The Scottish Ladies’ Golfing Association and Scottish Golf Union have formed a joint working group to look after the best interests of the amateur game in Scotland. The working group will discuss how the ruling bodies of Scottish amateur golf can work together for the betterment of the game, irrespective of gender.
Three representatives of each body are on the group led by Margaret Rodgers, SLGA chairman, and SGU chair, Alistair Low. The group has three stated aims:
- To grow the game, by attracting new people to the sport, encouraging club membership, and improving access to coaching;
- To develop talent, through specialist coaching for the most talented male and female amateurs, running national teams, competing in and staging national and international events; and
- To support member clubs, by governing handicaps, providing training for club staff, and lobbying on behalf of clubs.
This ground-breaking new group was established in February 2006. It is intended that over the coming months it will establish increasingly closer links as it looks at how it will achieve the three main objectives, assigning each organisation specific tasks to avoid duplication of resources.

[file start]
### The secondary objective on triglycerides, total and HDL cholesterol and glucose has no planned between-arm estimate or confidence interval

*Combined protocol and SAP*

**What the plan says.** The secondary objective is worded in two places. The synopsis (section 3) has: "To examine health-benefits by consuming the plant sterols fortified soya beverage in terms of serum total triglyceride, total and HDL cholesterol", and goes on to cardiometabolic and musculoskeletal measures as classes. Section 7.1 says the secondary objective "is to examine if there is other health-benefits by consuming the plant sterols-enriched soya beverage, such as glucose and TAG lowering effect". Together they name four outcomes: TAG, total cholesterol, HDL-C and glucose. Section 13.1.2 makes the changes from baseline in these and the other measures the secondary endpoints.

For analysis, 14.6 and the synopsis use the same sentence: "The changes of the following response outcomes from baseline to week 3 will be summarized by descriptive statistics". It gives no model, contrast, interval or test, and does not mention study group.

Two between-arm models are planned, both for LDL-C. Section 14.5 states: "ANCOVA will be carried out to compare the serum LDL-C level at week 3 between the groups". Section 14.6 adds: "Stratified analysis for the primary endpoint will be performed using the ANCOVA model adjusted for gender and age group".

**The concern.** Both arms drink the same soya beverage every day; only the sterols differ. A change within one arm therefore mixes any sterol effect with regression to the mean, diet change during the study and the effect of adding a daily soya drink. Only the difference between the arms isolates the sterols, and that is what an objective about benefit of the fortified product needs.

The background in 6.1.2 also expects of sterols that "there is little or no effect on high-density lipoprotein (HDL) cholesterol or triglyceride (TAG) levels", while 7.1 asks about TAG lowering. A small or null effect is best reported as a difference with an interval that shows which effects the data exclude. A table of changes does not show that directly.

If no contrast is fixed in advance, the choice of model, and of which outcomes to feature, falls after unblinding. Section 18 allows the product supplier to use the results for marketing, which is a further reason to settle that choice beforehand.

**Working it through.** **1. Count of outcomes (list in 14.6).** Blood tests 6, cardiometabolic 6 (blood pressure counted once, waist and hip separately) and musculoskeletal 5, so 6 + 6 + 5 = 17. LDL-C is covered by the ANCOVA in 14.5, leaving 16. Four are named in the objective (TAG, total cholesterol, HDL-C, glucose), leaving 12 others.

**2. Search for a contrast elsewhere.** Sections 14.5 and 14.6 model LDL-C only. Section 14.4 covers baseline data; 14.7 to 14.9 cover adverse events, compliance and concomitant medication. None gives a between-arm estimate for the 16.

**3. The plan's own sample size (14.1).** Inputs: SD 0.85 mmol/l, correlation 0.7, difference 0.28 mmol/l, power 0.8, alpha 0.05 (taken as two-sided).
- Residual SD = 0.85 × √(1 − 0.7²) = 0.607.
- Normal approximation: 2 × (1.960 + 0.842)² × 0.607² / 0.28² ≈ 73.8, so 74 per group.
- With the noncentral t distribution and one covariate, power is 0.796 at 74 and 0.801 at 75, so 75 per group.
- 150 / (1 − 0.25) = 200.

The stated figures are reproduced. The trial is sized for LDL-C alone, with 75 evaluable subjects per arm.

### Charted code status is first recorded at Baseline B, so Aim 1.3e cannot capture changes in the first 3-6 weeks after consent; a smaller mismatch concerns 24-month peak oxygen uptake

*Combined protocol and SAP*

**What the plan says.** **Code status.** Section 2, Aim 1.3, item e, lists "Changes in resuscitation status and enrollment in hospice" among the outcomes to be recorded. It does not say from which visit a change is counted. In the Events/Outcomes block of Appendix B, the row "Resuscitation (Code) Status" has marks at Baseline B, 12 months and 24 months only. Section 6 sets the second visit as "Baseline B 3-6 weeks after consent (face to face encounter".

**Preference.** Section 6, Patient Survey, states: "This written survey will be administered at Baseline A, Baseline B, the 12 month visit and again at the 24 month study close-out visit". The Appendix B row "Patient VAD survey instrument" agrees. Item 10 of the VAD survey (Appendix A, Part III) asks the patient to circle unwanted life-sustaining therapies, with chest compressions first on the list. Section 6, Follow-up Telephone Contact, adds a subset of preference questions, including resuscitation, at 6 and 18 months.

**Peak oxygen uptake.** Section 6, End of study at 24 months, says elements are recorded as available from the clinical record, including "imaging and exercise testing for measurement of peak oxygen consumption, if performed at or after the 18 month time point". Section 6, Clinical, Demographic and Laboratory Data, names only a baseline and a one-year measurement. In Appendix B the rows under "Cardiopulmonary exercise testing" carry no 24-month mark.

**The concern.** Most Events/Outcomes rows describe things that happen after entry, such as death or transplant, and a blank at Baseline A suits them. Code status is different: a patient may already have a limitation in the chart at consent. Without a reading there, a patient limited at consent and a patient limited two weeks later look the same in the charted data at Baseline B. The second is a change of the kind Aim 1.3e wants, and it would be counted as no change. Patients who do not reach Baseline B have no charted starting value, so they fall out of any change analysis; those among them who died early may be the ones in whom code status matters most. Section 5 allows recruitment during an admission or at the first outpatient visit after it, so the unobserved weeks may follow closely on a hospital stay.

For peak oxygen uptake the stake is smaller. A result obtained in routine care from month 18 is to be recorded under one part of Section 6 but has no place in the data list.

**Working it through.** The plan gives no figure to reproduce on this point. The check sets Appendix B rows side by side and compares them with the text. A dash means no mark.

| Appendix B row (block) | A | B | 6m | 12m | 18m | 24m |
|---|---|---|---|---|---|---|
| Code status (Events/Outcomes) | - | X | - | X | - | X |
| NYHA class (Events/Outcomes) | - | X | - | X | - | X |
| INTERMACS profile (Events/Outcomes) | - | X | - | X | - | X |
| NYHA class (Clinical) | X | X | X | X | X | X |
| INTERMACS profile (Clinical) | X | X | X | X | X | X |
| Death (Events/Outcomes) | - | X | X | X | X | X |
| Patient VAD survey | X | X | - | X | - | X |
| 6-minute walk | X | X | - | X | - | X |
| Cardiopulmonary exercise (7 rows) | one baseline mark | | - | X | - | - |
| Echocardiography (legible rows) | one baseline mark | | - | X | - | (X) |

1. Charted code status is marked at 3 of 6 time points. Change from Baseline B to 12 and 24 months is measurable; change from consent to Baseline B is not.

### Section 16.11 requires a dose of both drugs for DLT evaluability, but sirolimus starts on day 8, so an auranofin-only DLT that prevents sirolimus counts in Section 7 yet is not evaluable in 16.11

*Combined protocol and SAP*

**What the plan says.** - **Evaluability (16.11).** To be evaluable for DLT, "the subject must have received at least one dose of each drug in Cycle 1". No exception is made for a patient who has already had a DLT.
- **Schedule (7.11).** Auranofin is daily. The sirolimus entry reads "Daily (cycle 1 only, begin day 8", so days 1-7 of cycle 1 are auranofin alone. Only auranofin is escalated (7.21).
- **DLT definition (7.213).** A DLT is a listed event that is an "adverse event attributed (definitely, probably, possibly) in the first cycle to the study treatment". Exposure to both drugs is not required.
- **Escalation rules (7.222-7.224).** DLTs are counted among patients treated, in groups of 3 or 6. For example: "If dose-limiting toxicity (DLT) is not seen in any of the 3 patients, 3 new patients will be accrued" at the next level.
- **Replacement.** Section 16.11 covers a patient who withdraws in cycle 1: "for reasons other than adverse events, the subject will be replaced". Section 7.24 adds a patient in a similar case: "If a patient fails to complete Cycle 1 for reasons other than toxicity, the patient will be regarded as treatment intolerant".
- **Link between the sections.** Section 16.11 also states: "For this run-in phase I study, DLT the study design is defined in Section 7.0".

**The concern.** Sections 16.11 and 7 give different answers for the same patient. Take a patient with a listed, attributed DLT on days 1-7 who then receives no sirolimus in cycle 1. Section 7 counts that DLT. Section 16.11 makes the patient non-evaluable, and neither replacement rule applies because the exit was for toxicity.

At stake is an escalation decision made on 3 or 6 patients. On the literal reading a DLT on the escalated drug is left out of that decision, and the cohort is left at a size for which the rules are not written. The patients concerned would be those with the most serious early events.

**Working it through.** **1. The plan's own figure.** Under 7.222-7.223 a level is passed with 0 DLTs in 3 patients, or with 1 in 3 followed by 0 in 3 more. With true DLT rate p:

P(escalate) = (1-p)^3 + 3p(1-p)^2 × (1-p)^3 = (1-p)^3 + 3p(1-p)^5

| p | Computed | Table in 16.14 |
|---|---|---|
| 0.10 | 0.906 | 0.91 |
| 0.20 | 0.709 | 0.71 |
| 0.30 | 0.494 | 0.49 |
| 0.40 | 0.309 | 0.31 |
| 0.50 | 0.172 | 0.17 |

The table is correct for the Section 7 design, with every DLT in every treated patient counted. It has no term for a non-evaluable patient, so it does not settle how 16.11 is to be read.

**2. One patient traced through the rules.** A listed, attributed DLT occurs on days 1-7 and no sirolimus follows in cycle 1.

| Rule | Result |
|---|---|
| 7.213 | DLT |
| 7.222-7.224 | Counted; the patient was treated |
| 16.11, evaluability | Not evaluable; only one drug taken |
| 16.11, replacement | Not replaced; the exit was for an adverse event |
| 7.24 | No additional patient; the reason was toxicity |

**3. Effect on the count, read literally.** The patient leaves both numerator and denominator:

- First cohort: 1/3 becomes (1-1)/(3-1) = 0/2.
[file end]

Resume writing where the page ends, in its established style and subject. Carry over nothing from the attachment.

The group is considering how the SLGA and SGU can work more closely on the Clubgolf initiative to get more male and female youngsters playing golf, in staging tournaments, in agreeing joint working methods for handicapping and course rating, and implementing coaching systems to best develop future Scottish talent, both male and female.
This undoubtedly will result in more formal and closer working relations between the two bodies. Once the joint strategy is complete both organisations are committed to implementing the best structure for Scottish golf to deliver the agreed actions.
The SLGA’s Shona Malcolm said, “The SLGA and SGU have been working increasingly closely together for the past few years, most notably in the areas of Clubgolf, handicapping and course rating. The success of these initiatives has led us to consider more formally how we work together and investigate what will be best for Scottish golf in the future.”
SGU chief executive Hamish Grey said One Plan for Golf is a major step forward for both organisations. “This is an exciting time for Scottish amateur golf and for both sexes playing the game,” he continued. “We hope that this group leads to an increasingly close working relationship between the SLGA and the SGU.
“Both organisations have the same goals, namely introducing as many men, women and children to this great game as possible, helping them get the most out of it at whatever level, and ensuring our clubs have the best support network possible.”